Smart Growth for Vernon, CT
PZC likely to deny application for commercial zone

By Jason Rowe
Journal Inquirer
November 27, 2006

VERNON - A proposal to grant a commercial zone designation to a Mile Hill Road parcel appears to be headed for defeat.

Galaxy Development Inc., which has an office at 30 Lafayette Square, has asked the Planning and Zoning Commission to change the 8.8-acre parcel's zoning from residential to commercial.

But after hearing concerns from local residents and officials in surrounding towns, PZC members indicated last week that they are inclined to deny the application.

The commission asked the town's planning staff to draft a motion denying the application, which will likely be voted on during the PZC's Dec. 7 meeting.

But the denial will likely be followed up by the an amendment to the town's planned development zone, which would make it somewhat easier to develop the site in a way that's consistent with the town's master plan.

Through its lawyer, Leonard Jacobs, Galaxy Development has argued that the site is not suitable for residential development because it is immediately adjacent to a highway.

And although the town's Plan of Conservation and Development calls for the land - now owned by W.W. Enterprises of Manchester - to be developed with a mix of uses, Jacobs said the town's current zoning regulations would not allow that type of project on the site.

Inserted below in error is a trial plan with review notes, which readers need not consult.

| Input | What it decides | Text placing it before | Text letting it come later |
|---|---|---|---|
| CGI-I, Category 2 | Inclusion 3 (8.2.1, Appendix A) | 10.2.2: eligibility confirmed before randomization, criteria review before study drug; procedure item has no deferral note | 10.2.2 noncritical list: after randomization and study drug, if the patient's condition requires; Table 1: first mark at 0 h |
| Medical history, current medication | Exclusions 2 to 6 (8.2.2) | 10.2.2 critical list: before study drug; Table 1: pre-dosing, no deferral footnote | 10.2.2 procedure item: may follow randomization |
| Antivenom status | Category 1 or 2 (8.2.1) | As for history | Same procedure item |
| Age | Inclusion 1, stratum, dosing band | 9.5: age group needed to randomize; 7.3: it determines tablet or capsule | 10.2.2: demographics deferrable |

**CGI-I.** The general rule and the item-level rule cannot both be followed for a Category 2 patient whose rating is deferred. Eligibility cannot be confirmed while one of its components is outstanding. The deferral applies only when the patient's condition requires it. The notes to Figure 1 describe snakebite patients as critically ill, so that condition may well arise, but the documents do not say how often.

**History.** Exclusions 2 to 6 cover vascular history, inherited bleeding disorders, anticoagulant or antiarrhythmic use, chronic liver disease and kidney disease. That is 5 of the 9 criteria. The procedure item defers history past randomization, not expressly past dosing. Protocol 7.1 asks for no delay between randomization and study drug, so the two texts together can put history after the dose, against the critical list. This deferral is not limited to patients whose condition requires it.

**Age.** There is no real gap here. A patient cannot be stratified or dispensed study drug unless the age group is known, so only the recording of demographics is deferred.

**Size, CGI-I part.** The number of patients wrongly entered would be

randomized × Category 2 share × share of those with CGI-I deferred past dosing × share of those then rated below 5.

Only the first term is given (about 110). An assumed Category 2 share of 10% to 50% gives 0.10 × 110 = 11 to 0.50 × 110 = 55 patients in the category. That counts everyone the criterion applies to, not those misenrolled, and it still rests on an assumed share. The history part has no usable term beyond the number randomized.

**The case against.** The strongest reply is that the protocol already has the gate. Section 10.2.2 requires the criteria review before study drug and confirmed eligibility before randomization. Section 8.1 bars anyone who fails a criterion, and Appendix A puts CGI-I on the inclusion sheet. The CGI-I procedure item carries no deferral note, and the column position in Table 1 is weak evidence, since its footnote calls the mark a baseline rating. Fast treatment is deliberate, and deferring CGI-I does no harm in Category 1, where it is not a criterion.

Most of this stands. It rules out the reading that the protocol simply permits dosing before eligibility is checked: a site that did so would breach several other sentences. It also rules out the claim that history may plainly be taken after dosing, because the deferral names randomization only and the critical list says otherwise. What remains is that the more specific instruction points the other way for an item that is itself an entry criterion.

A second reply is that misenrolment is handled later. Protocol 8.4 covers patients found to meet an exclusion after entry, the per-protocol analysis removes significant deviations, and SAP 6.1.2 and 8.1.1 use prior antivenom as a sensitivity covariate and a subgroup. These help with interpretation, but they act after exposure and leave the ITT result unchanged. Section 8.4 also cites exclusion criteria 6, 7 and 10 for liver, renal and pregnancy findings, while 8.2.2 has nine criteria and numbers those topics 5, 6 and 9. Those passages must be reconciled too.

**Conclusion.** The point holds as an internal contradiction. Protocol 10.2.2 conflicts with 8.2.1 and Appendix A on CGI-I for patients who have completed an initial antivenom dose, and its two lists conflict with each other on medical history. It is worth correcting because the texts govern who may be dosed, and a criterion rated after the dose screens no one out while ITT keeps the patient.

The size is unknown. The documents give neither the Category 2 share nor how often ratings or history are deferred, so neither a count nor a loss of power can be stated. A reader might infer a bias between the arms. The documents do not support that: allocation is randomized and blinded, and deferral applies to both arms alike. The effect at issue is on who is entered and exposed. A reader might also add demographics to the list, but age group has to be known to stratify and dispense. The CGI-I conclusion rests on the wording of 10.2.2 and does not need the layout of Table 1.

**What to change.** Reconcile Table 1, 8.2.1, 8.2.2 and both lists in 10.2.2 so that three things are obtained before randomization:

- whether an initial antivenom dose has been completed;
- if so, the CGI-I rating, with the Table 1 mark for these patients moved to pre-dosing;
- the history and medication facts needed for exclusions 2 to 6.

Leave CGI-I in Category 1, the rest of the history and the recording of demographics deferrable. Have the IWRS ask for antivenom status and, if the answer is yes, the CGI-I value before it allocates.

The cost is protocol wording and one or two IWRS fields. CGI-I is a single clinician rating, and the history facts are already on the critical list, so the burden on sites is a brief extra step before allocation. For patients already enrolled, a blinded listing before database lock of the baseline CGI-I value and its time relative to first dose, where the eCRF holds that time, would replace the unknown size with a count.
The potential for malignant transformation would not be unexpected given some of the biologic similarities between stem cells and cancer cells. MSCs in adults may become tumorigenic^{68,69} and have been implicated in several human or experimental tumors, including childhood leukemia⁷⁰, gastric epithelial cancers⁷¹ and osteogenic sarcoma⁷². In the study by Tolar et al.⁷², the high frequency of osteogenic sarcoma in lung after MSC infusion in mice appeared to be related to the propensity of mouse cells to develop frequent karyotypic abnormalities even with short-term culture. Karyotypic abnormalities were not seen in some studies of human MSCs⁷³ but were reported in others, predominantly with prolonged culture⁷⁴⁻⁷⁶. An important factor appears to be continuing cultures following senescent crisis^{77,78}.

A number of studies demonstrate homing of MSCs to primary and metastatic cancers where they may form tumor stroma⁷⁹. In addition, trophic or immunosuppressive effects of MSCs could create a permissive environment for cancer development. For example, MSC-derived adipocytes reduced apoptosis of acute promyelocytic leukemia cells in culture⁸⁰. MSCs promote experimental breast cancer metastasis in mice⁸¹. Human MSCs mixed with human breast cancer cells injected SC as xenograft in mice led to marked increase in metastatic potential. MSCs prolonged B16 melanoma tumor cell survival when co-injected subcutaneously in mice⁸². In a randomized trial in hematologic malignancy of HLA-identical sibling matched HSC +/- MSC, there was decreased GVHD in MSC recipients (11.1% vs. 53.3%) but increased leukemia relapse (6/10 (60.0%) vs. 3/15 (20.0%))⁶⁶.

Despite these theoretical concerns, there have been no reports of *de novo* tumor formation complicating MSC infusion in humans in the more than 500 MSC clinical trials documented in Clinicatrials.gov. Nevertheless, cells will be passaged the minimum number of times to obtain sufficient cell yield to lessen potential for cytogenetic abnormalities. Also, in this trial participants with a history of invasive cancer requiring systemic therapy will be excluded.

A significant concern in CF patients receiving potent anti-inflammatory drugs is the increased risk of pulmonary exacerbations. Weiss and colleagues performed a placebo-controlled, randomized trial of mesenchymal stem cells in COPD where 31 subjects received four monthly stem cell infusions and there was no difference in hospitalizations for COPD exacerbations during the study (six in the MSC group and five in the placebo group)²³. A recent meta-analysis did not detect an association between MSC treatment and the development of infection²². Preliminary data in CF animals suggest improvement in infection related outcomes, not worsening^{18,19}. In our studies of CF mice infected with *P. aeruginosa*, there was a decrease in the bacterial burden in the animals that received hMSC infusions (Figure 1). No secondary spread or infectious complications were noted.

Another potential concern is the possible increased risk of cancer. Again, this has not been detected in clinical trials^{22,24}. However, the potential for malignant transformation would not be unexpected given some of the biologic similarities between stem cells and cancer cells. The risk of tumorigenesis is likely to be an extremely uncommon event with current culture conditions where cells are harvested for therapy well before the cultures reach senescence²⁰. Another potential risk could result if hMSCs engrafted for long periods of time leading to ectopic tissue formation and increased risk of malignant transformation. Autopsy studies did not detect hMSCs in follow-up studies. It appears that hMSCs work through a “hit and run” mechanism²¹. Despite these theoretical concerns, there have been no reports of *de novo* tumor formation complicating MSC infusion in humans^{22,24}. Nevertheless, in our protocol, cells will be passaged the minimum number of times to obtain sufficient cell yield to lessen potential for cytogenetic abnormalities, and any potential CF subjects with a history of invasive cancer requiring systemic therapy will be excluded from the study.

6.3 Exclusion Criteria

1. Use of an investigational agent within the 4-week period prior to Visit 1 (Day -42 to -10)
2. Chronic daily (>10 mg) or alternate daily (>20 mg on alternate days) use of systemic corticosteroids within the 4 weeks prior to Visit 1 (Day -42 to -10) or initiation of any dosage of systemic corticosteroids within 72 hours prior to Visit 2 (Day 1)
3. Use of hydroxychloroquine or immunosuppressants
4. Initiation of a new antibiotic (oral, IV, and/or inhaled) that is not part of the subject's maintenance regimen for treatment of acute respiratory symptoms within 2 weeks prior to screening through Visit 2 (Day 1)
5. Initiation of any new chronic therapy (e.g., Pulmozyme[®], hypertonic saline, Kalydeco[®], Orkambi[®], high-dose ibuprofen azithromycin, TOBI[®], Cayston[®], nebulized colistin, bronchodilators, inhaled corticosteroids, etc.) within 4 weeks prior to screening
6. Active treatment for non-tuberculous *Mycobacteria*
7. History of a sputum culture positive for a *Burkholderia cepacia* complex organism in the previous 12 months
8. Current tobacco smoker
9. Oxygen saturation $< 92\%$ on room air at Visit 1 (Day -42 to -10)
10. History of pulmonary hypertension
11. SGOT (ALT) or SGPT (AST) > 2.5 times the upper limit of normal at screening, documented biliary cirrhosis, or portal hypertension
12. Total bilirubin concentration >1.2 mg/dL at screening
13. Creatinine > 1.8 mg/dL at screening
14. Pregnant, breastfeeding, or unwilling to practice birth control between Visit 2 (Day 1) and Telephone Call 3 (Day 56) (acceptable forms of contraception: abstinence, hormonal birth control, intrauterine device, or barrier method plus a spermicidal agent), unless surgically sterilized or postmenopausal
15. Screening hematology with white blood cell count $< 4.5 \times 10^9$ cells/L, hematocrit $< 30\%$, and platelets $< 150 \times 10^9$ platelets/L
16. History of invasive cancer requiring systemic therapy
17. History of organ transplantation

Regulations for the planned development zone - which was created last year to replace the former mixed-use zone - state that a parcel must be at least 40 acres to be considered for that designation.

During the PZC's Nov. 16 meeting, Jacobs suggested that the commission could change the minimum size to 5 acres, which would allow this parcel to be included in the planned development zone.

No specific development proposals have been submitted for the site.

The commission began hearing testimony on the potential zone change on Oct. 5, and on Nov. 2, four residents spoke out against the proposal.

Among the concerns cited were impacts on nearby watersheds and compatibility with the surrounding neighborhoods.

Commercial development in the northeast part of town has been a sore spot for residents in recent years with proposals on nearby land for both a Home Depot and a Wal-Mart Supercenter being met with strong public opposition.

Meanwhile, Tolland officials and representatives from the Capitol Region Council of Government also expressed concern about the plan, notably its potential impact on natural resources and the surrounding area.

This year, this parcel, plus an additional 7 acres in Tolland, was under consideration for a regional YMCA center, but plans for the facility in Vernon were put on hold after the Town Council balked at making the necessary infrastructure improvements to accommodate the new building.